[Sponsored Report] Festival looks for peace in turbulent times
Kyung Hee University is hosting the Peace BAR Festival 2012, which starts today and runs until Friday, in celebration of the 31st UN International Day of Peace.
The festival is a global celebration among scholars, students and citizens from home and abroad held in an effort to create a human society that is “spiritually beautiful, materially affluent and universally rewarding.”
The Peace BAR Festival began in 2004 and also served as a groundbreaking ceremony for the UN Peace Park and Global NGO Complex as an extension of the 1999 Seoul International Conference of NGOs. Last year, Humanitas College, a liberal arts college, and Global Service Corps were launched in a celebration of humanities and social responsibility.
The theme for this year’s Peace BAR Festival is “Humanity, Politics and Civilizations.” At this point in time when modern Western civilization is struggling with famine, disease, human rights, violence, climate change, ecological crises and other global concerns, festival participants hope to search for fundamental solutions including innovate policies based on the latest knowledge.
Unlike past Peace BAR Festivals where scholars from home and abroad were the main presenters, this year’s event features a special lecture by Prof. Immanuel Wallerstein, a U.S. sociologist, and a roundtable discussion. Considered to be a world-renowned scholar in the field of social science, Wallerstein’s main area of research is the capitalist world system, which the scholar argues have reached a crisis point and possible extinction after years of production and development. The professor also examines the modern knowledge system, and how it identifies and describes the world we live in today.
Wallerstein asserts that the capitalist system can no longer function properly because of structural flaws. At the same time, he criticizes the modern knowledge system as being based on Western universalism and lacking tools to identify and solve problems.
In such a time as this, the search begins for answers to the current crisis, including how to create a new knowledge paradigm. Organizers say the talks with Wallerstein are meant to be intellectually stimulating and offer creative ideas in the search for solutions to global crises and the shift in our civilization.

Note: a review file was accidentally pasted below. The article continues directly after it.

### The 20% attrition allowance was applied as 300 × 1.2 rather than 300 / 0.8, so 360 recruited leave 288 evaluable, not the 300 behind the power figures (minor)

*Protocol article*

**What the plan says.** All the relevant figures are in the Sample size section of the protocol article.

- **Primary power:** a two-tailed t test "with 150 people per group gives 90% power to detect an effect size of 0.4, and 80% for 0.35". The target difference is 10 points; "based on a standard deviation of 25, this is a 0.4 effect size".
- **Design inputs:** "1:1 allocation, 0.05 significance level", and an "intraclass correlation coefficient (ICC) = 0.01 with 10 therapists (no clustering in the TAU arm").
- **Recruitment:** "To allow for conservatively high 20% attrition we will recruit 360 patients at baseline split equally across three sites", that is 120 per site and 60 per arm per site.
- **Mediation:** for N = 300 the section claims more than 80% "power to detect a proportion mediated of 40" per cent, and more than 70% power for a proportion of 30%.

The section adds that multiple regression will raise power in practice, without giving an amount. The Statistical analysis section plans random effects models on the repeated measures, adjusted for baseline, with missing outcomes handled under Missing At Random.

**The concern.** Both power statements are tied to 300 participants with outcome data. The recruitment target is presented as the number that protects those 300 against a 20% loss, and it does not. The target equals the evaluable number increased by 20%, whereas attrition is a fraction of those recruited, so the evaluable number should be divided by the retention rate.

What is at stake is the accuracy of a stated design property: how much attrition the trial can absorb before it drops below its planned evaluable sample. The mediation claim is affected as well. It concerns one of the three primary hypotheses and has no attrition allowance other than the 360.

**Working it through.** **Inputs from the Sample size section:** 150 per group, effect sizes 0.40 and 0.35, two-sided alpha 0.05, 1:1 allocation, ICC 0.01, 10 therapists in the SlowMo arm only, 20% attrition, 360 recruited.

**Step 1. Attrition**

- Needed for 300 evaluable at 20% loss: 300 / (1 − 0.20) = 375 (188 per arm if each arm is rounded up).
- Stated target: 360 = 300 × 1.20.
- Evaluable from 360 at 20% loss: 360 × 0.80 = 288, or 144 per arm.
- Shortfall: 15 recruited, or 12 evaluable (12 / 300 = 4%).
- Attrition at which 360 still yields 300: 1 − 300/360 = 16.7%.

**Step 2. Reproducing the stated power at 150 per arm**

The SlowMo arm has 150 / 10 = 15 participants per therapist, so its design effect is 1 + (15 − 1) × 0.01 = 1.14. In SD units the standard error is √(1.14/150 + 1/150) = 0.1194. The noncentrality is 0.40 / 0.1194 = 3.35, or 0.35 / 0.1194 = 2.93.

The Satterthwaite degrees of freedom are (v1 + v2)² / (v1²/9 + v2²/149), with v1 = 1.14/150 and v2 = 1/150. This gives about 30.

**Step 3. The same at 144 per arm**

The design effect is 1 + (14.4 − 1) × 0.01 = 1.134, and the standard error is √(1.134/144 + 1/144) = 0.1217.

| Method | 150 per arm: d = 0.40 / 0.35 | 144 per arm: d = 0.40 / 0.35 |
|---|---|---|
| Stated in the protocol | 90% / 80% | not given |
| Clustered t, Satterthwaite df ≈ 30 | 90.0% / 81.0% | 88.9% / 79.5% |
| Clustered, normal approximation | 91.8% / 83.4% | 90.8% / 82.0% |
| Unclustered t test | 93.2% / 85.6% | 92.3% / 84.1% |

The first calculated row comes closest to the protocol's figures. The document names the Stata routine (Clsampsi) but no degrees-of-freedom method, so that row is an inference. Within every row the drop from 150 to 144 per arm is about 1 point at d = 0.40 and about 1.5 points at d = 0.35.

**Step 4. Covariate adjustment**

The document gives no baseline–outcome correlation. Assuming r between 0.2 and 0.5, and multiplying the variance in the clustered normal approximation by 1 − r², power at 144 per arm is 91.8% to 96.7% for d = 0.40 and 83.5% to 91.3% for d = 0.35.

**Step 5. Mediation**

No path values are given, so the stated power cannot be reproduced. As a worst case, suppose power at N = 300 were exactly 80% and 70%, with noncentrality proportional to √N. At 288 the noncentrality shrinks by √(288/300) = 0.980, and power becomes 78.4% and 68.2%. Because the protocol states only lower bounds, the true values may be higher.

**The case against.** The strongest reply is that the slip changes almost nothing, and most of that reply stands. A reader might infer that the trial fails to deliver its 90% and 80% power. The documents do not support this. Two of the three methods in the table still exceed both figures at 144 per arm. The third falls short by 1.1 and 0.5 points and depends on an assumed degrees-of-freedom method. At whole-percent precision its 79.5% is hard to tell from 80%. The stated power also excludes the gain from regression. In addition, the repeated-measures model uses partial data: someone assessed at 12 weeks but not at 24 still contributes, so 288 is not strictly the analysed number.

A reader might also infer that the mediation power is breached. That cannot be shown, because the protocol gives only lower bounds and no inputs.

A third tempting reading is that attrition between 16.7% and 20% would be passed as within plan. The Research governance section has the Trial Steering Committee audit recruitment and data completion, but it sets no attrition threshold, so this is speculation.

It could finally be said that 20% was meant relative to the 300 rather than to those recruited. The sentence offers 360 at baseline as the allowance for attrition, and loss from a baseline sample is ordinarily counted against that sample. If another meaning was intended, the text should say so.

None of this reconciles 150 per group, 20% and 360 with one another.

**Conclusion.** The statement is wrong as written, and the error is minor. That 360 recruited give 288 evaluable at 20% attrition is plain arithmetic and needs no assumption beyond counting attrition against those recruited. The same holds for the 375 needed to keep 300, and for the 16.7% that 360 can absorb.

The American scholar, who currently serves as a senior research scholar at Yale University’s sociology department, is widely known in Korea as many of his books have been translated into Korean. They include several volumes of “The Modern World System,” “Utopistics,” “The End of the World As We Know It” and “European Universalism.
While listening to the valuable discussions with Wallerstein, who has often warned of the decline of U.S. hegemony as well as the fundamental flaws of the capitalist system, festival participants hope to discover breakthrough solutions to the critical crises facing modern civilization today.
In addition to the talks, the festival includes several other promising events. The opening ceremony, featuring a contemporary dance performance titled “The Station of Water,” is to be held at 6:30 p.m. today in the Grand Peace Hall of Kyung Hee University’s Seoul campus.
“The Station of Water” is based on a poem titled “If We Could Meet in Water” by Kang Eun-kyo, who used images of water and fire to illustrate one’s desire for an ideal world beyond conflict and enmity. Just like the poem, the performance is a reflection of the true values for which the festival advocates.
Following the performance, Wallerstein will deliver his special lecture titled “The Politics of a Civilizational Transformation.” It is meant to explore the birth of new politics and examine new political subjects to creatively and dynamically navigate global political transitions after a major civilization shift.
At 2 p.m. tomorrow, there will be a discussion including Wallerstein and domestic scholars in Cheongwoongwan on the Seoul campus. The title of the talk is “Structures of Knowledge: Epistemological Reconvergence of Science and the Humanities?”
Going beyond the modern knowledge system based on European universalism, the goal of this discussion is to fundamentally re-examine the world and seek a new knowledge paradigm through which one can study civilization. Participants also plan to discuss the roles of intellectuals and higher education in achieving their goals.
From 6:30 p.m. in Grand Peace Hall, a wide variety of events will be held, including the Kyung Hee Global Service Corps Festival and the College of Art & Design’s concert dedicated to the UN International Day of Peace.
On Friday, the final day of the festival, the UNAI ASPIRE Kyung Hee Forum will be held on the Global Campus under the theme “Conflict Prevention in Northeast Asia: The Roles of the United Nations and the Youth.”
The forum will consist of presentations by key policy makers and scholars from Korea, China and Japan. It will also include a panel of students from UNAI ASPIRE, a worldwide network of university students. Like the scholars, they will make presentations and participate in discussions with relevant stakeholders.
The opening ceremony, special lecture, roundtable discussion and other major events of the Peace BAR Festival 2012 can all be found online and will be available live for interested viewers. For more information, visit www.khu.ac.kr or www.facebook.com/KHUPBF.
By Lee Ji-hyun [firstname.lastname@example.org]
More in Guest Reports
Ambassador marks Singapore’s 55th National DayHoliday falls one day after 45th anniversary of relations with Korea
Hyundai E&C’s Daegu complex boasts convenience
[SPONSORED REPORT] Hyundai Mobis strengthens its global R&D network
[SPONSORED REPORT] Posco practices its own motto by giving back
[SPONSORED REPORT] Chong Kun Dang offers solution for parasitic worms